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One Tunnel, Same Distrust

State water officials offered an early look at the downsized California WaterFix project earlier this month, and conservationists and far-traveling indigenous tribes say they still believe it has the potential to permanently alter life in and around the Delta.

The old version of California WaterFix, better known as the “twin tunnels,” was opposed by virtually every major environmental organization in the state, as well as fishing alliances, Delta businesses and groups concerned with the cultural and historic resources from Freeport to Walnut Grove.

California is Dry With no Rain in Sight. Should We Start Worrying About Drought and Wildfire?

California’s alarmingly dry winter continues, with no meaningful snow or rain in sight. Although it’s far too soon to predict a drought, experts said wildfire risks could worsen this summer as a result of the shortage of precipitation.

And while the rainy season still has more than two months left, a persistent high-pressure ridge over the Pacific is keeping wet weather at bay, just as it did during the five-year drought, said Daniel Swain, a climate scientist at UCLA. Swain said it’s possible parts of Northern California “could go completely dry in the month of February.”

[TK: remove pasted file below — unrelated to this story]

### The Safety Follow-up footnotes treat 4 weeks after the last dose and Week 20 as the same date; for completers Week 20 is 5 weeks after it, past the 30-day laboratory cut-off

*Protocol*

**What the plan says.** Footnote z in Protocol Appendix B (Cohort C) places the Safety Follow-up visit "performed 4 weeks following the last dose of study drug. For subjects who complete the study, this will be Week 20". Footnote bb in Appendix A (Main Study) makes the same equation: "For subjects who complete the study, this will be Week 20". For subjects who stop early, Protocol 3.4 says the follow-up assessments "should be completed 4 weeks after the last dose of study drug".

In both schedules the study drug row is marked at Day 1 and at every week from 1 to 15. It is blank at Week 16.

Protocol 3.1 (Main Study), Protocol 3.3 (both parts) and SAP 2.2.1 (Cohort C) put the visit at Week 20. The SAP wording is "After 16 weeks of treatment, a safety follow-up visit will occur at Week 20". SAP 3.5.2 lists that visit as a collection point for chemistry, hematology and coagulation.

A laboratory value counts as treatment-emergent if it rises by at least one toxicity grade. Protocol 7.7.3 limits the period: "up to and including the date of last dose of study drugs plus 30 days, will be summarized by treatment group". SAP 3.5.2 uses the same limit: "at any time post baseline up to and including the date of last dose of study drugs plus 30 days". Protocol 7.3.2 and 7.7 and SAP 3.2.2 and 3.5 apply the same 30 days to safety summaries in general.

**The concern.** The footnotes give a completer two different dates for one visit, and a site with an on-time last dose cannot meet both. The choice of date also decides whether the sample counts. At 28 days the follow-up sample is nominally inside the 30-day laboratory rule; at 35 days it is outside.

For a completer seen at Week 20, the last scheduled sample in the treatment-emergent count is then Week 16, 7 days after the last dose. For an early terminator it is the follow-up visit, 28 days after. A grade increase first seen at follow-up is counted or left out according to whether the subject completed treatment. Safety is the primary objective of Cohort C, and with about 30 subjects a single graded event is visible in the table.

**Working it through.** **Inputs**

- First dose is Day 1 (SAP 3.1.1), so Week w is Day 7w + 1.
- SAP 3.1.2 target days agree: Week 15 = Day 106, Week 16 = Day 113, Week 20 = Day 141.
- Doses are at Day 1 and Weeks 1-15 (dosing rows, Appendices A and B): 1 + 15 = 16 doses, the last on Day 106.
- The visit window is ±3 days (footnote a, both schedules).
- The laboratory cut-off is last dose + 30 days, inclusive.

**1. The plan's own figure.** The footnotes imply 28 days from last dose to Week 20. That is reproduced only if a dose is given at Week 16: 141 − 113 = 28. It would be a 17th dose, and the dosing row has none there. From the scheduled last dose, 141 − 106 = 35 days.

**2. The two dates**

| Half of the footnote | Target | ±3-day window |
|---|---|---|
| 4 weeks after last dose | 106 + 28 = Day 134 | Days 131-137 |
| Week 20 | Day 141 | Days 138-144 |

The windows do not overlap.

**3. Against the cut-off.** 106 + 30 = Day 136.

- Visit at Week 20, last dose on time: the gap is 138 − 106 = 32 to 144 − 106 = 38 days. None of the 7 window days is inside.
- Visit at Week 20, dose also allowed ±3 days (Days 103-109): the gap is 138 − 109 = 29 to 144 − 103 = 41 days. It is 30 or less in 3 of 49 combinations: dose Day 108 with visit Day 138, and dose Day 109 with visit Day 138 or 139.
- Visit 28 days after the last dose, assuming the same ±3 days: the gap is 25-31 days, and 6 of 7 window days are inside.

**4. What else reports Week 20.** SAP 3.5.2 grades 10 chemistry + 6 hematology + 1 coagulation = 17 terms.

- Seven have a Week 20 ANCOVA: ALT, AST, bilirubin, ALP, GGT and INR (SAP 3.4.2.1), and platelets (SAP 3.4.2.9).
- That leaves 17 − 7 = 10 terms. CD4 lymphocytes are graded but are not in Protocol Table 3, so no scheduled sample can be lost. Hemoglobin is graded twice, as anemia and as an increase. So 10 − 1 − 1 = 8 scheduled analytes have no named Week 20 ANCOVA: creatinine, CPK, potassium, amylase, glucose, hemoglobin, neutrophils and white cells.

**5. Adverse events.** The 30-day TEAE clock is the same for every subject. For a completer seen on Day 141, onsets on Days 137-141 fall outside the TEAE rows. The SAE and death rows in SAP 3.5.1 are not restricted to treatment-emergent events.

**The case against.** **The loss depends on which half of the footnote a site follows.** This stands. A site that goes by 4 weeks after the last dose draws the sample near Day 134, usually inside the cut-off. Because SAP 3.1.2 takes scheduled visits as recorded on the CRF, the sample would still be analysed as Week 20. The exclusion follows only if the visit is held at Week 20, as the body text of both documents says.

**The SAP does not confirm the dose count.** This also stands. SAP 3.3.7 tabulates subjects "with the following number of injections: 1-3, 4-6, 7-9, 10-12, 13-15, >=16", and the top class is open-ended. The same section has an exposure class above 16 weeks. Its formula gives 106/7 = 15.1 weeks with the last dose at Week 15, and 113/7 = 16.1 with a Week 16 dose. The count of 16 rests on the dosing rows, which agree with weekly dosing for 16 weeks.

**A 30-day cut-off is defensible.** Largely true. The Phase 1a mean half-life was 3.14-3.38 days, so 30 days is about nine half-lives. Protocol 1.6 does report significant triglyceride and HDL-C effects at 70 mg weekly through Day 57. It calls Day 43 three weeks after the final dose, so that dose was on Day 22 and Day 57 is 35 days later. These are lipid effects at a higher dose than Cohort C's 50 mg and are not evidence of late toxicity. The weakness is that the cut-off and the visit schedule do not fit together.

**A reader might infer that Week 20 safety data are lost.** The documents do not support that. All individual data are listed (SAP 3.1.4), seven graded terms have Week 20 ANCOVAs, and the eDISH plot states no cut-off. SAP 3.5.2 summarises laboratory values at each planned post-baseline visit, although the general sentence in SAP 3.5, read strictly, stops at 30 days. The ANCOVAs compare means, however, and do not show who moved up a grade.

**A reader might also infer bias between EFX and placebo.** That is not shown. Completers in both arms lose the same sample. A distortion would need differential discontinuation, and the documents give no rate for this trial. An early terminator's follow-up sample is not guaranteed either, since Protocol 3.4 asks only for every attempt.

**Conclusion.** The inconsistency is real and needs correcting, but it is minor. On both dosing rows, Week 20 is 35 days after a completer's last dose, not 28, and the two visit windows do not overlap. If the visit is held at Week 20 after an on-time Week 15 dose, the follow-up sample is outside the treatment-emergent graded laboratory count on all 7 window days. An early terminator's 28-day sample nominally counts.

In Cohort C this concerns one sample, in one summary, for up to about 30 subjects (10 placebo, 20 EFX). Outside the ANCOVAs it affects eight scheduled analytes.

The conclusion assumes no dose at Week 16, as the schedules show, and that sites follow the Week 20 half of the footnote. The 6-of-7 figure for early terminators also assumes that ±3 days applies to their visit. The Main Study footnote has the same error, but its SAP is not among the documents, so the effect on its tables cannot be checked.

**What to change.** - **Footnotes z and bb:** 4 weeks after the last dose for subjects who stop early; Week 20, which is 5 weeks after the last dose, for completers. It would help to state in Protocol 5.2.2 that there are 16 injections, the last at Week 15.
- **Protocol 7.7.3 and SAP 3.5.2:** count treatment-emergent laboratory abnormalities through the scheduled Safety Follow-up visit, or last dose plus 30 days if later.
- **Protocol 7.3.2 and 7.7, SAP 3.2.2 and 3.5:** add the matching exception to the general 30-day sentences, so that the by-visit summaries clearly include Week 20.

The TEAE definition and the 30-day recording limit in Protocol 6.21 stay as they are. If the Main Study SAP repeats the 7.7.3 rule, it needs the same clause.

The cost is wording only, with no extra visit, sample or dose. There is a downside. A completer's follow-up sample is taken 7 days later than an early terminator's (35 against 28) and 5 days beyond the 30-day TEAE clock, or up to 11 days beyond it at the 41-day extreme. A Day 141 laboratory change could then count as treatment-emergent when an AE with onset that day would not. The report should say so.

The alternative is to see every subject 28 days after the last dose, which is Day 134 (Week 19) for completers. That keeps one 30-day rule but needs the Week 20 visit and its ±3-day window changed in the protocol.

San Marcos Student Jordan Chan Wins Statewide Video Contest

Mission Hills High School student Jordan Chan of San Marcos won third-place in the statewide 2020 California Special Districts Association video scholarship competition. The “Districts Make The Difference” contest is designed to promote public awareness and understanding of the special districts providing communities with essential services like water, sanitation, healthcare, fire protection, and parks.

Chan received his $500 scholarship prize at the February Vallecitos Water District board meeting. He received recognition from state legislators and CSDA representatives. Chan was honored with a proclamation from San Marcos Mayor Rebecca Jones, and certificates of recognition from the offices of State Senator Brian Jones and State Assemblywoman Marie Waldron.

Otay Water District Names New General Manager

The Otay Water District Board of Directors last week unanimously appointed Assistant Chief of Water Operations Jose Martinez as the organization’s next general manager.

Martinez, 40, will succeed Mark Watton, who represented the water interests of Otay, the county and the state for more than 30 years.

The board said it will negotiate contract terms and vote on Martinez’s salary at its March 11 board meeting. His appointment is effective March 1.

SCV Water Looks at Reservoirs Due to Winter, Chemical Concerns

A relatively dry winter and new state-set levels for the presence of a carcinogen in water threatening the closure of groundwater wells have local water officials considering water from new sources and looking to use water they’ve already banked.

Santa Clarita Valley water users get their supply from two main sources via the SCV Water Agency — water imported from Northern California through the State Water Project and water from the ground under the SCV.

Cal Am Gets Coastal Commission Desal Project Extension